How Good Are Current Climate Models?
Trenberth, K. 2010. More knowledge, less certainty. Nature Reports Climate Change: 10.1038/climate.2010.06.
We are told, for example, that one of the major objectives of the new modeling efforts will be to attempt to develop "new and better representations of  important climate processes and  their feedbacks." Such developments would indeed represent significant steps in the right direction; but the implied need to pursue these most basic of objectives makes us wonder just how bad the current representations of these phenomena are.
Some insight into this question is provided by Trenberth's declaration that the new work should increase "our understanding of factors we previously did not account for or even recognize."
Think about that: factors we previously did not account for ... or even recognize! If there was ever a case of "the blind leading the blind," this is it. And our so-called "leaders" -- even years ago -- were asking us to completely restructure the way the industrialized world operates, on the basis of their compounded neglect (represented by factors they now admit they did not account for) and ignorance (represented by factors they now admit they may still not even recognize).
Enlarging upon what these supposedly enlightened individuals want to do next, Trenberth says that "adding complexity to a modeled system when the real system is complex is no doubt essential for model development," and so it is. But he goes on to state that in doing so, climate modelers "run the risk of turning a useful model into a research tool that is not yet skilful at making predictions."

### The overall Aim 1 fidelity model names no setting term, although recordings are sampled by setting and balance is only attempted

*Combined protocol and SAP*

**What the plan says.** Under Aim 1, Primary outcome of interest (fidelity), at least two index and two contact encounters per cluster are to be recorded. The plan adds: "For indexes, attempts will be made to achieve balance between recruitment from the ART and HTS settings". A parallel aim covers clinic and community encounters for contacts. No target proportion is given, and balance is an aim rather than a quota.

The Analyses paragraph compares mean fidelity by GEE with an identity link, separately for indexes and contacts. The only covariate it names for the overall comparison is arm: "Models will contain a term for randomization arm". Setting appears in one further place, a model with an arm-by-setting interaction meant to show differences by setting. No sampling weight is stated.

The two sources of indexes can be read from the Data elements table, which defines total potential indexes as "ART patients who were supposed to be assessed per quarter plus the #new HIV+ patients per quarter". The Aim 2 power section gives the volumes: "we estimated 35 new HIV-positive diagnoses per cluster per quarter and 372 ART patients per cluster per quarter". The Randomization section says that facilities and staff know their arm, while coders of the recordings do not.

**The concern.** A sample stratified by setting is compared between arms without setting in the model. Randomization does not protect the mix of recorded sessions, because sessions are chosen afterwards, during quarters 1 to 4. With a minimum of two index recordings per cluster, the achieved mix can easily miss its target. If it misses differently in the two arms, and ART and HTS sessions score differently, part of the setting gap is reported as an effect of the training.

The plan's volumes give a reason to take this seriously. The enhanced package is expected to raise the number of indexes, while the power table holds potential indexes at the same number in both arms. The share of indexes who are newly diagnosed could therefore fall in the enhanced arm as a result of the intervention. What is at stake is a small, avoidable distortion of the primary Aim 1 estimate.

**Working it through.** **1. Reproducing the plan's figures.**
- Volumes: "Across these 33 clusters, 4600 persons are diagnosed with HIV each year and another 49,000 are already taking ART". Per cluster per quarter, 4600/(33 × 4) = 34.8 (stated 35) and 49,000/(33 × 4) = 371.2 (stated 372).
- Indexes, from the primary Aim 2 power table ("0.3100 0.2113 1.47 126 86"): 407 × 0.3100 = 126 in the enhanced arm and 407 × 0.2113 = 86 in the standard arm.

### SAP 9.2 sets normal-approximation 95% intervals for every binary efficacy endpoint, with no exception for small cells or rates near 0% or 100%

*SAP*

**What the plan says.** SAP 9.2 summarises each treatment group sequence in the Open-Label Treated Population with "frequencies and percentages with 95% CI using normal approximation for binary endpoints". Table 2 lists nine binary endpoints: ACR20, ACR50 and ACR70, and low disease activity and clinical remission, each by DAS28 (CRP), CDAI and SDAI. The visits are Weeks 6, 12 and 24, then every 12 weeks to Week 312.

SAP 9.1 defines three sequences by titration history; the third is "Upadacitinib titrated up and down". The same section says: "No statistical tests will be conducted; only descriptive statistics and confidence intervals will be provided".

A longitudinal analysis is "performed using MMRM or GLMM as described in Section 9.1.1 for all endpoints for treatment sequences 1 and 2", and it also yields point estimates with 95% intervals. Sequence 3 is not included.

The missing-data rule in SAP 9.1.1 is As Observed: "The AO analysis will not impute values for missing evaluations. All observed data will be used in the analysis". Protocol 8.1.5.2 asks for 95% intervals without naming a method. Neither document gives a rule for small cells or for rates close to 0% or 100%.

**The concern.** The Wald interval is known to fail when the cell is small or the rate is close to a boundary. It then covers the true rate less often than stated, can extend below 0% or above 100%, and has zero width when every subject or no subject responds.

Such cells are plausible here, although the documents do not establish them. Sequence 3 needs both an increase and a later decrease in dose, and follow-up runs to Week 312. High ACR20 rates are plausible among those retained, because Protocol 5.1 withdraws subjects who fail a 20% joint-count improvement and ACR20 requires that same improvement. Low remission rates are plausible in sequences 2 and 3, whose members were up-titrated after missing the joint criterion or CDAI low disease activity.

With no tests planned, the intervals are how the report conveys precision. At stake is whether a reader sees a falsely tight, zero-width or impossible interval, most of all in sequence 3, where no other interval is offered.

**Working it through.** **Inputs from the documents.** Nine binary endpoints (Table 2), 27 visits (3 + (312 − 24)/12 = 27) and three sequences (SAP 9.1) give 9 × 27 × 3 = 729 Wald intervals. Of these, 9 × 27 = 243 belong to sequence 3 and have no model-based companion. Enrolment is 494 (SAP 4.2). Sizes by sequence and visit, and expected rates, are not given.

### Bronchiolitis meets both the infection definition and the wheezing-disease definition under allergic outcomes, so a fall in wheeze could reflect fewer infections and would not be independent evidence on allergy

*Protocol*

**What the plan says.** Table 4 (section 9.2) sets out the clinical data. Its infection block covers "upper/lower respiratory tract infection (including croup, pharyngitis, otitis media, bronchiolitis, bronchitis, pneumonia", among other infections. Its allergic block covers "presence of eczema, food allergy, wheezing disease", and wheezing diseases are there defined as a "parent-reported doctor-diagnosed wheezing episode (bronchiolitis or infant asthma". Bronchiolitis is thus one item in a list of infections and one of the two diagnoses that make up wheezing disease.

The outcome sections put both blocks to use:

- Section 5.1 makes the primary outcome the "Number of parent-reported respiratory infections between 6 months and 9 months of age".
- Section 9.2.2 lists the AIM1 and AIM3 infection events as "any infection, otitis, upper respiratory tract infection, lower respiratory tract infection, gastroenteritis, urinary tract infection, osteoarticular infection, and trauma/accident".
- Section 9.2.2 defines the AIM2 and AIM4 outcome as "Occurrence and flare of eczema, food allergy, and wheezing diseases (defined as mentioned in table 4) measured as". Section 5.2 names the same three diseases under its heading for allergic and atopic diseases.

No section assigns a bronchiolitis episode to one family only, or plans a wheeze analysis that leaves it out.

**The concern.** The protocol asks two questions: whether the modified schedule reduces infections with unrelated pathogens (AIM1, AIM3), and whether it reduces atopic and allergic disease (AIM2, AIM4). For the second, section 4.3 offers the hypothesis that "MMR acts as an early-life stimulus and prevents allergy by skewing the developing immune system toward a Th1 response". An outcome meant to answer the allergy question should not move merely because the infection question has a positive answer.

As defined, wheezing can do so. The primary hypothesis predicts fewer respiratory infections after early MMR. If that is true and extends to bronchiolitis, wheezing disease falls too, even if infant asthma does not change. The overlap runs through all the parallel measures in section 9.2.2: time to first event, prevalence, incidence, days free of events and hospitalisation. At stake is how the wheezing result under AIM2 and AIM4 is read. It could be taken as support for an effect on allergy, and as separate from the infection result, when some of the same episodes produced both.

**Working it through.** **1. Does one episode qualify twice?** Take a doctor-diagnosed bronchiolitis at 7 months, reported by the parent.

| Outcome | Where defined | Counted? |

Well isn't that great! By doing what needs to be done, we could well end up with a research tool that is totally lacking in skill. What is more, Trenberth states that "the timescale dictated by the IPCC process brings with it the risk of  prematurely exposing problems with climate models as we  learn how to develop them."
What kind of people call "learning" and "exposing problems" risks? They are scientists, such as NASA's James Hansen, and political entrepreneurial gurus, such as Al Gore, who have been telling us for years, and even decades, that we need to act now in order to avoid climatic chaos. And why? Giving them a humongous "benefit of the doubt," it is because they have had such great confidence that what the climate models have long suggested was the gospel truth. But it wasn't then ... it isn't now .. and it likely will not be ... for far more years and decades to come.
Is it any wonder, that the flimsy foundation of the climate alarmists' house of cards is currently crumbling beneath their feet? ... and that its walls and roof are crashing down around them? The truth, as represented by unaltered empirical observations, can only be restrained so long, before it lunges forward to sweep away all the deceit and delusion that strove so mightily to impede its progress; for truth -- always and ultimately -- will prevail.